In Passing: Robert Hull

Robert Hull Architect AIBC FAIA, passed away on April 8, 2014 at the age of sixty eight.  Robert was a beloved colleague and founding partner at The Miller Hull Partnership.  Robert passed away from complications related to a stroke suffered while on sabbatical in Port Elizabeth, South Africa.

Hull, along with his long-standing business partner David Miller, led The Miller Hull Partnership to national prominence as a leader in the practice of Pacific Northwest regional design.

The two met while studying architecture at Washington State University in Pullman, Washington, after which Hull served four years in the Peace Corps in Afghanistan, where he designed more than 100 sustainable schools. He began his design career in the New York office of Marcel Breuer which honed his modernist aesthetic, eventually joining his classmate at Rhone Iredale in Vancouver, B.C. before opening The Miller Hull Partnership in Seattle, in 1977.

During his 46 year career, Hull had a significant impact on the architecture of Seattle and the Pacific Northwest, receiving numerous awards and honors. Among the most prominent, his design guidance contributed to the firm’s receiving the 2003 AIA National Firm Award for sustained design excellence. He and David Miller received the Washington State University Alumni Achievement Award in 2006 and jointly earned the AIA Seattle Medal of Honor in 2010.

Hull was regarded for his natural ability to grasp the essence of a project and translate it into an inspired physical manifestation of client values. His design approach was that of an artist with an amazing eye for composition. His buildings fit amazingly well in their setting—urban or rural—and were extremely comfortable to occupy, but most of all, they were beautiful. Along with numerous residences throughout the San Juan Islands, many notable regional design credits include The Open Window, Epiphany, Bertschi and Bush Schools in Seattle, Conibear Shellhouse at the University of Washington, Seattle Pacific University Science Building and University Center for Performing Arts, Discovery Park Visitors Center and the iconic Fisher Pavilion at Seattle Center. In Oregon, his work includes the Tillamook Forest Center and Yaquina Interpretive Center on the Oregon Coast. He also led the design of numerous waterfront developments in San Diego, California including The Wharf and Pier 32 marinas.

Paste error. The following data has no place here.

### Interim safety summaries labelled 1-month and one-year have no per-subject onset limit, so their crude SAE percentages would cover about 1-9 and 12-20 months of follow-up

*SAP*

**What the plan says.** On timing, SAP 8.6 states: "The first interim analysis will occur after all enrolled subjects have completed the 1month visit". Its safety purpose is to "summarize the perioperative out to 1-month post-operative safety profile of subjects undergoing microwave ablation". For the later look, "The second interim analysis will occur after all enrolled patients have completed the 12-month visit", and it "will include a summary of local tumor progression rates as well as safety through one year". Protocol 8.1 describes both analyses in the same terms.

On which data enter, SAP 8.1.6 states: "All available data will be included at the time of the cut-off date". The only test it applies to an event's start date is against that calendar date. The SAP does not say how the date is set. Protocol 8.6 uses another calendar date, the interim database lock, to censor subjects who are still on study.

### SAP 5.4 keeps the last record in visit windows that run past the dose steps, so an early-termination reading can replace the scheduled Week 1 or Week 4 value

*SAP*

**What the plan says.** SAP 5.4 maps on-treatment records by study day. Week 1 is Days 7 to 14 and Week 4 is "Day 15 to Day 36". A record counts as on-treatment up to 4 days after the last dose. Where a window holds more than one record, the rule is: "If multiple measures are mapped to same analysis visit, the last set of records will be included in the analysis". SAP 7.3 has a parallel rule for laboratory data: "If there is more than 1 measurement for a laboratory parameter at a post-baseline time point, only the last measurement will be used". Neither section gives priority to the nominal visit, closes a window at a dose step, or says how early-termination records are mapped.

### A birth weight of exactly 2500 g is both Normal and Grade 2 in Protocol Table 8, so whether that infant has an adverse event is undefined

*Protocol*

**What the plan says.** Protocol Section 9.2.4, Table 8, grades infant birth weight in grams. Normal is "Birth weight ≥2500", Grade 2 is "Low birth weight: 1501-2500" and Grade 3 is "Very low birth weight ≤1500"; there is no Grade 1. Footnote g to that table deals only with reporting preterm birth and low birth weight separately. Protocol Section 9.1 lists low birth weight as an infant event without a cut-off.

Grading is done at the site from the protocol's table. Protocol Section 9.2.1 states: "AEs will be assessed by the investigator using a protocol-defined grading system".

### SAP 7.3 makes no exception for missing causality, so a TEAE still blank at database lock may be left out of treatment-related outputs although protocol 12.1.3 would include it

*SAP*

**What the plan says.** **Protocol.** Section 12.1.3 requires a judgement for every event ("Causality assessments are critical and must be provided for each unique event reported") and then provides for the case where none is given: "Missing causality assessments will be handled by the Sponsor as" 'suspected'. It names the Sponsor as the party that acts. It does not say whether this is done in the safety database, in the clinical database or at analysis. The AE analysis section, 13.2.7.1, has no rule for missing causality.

Hull recently returned to Herat and Mazar e Sharif Afghanistan, where he was leading the design of both a health clinic and girl’s school respectively, in communities where he had served in the Peace Corps 40+ years ago.

Always generous and gracious with his knowledge and time, throughout the years Hull was an inspiration, mentor and role model to numerous design staff at Miller Hull, the architectural community, and students. Those who have benefited from the power of his inspirational work are legion. And among his many talents, he was gifted in the art of beautiful hand drawn design concepts.